I’m still surprised for instance, that papers haven’t spent more time picking apart each other’s content, or engaging consumers directly in the process of creating and promoting stories. Scoff at cable news all you want, but outfits like CNN, MSNBC, Fox already seem to have caught on to this concept, increasingly featuring the sort of interactivity and community that draws users in for the long haul and involves them directly (CNN’s iReporters, twitter feeds as integral parts of broadcasts, etc.). Or sampling and then attacking each other’s content directly (now a staple on most cable talk shows).
Meanwhile, the commenting systems on most newspaper sites are barely a technological or even design step above Geocities era guestbooks, and instances in which one paper attacks the reporting or editorializing of another are few and far between. If you want readers to actually care about which website they’re browsing some bit of information on, these are precisely the sorts of content enhancements you need to think about providing.
Instead, the Bruces propose that the government step in and make it easier to wall content away behind paywalls, disconnect it. I’m almost ashamed to use such a stupid metaphor, but newspapers need to be thinking about building better boats, not artificial islands.
As I’ve noted before, I think users will happily pay a la carte for full access to the content they come across, provided that the price is right (capable of sub-penny payments) and that the system is simple, unified into their browsers, and unobtrusive (i.e. no additional signups every time they want to pay for a read on a new site you come across), and they’ll pay even more for services that actually enhance their ability to organize and interact with both journalists and fellow readers. Instead, most newspapers have simply tried to extend subscription models that are based on the economics of paper distribution. Most newspaper articles online still seem afraid to link to offsite resources and articles, forgetting that it’s precisely the quality of these sorts of links that enhances the value and brand of the original content. I follow thousands of links from my favorite blogs and feeds, but I keep coming back to the source blogs themselves precisely because they are so good at seeking out and re-contextualizing the content of others.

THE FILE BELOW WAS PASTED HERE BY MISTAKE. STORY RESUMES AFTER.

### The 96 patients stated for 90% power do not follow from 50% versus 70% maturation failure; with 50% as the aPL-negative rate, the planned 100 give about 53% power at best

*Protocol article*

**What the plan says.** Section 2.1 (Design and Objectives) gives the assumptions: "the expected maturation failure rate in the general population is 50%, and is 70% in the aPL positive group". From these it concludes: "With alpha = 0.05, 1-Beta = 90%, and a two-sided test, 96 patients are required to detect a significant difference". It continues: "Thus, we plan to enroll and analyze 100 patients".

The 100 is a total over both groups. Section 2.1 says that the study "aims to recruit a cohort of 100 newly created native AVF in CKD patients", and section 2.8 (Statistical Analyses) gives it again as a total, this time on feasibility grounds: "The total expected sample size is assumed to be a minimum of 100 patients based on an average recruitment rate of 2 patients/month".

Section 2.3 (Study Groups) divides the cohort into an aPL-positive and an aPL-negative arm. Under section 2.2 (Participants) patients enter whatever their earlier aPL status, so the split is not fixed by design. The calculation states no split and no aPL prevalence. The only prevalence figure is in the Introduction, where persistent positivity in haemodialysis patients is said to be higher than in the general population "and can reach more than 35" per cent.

If traditional print journalism were to entirely die off tomorrow, with every major daily shutting its doors, the social shock would be temporary: most people would continue to “manage their [lives]” just fine. And because most consumers still want and would seek out well-researched content, good journalism would live on (though it might have to get cheaper regardless). But I’d guess that the sorts of journalistic outlets that would fill the void wouldn’t much resemble traditional newsrooms, wouldn’t be structured around the philosophy of a one-way readership. And in the end, that’s probably fine with most people, including journalists themselves.
The Post’s Op-Ed Bruces seem savvy enough to genuinely want a bridge to that new era. But to get there, they’re essentially asking the government to first blow up the heavily trafficked bridge that already exists, without ever daring to step onto it themselves and seeing how it really treats them.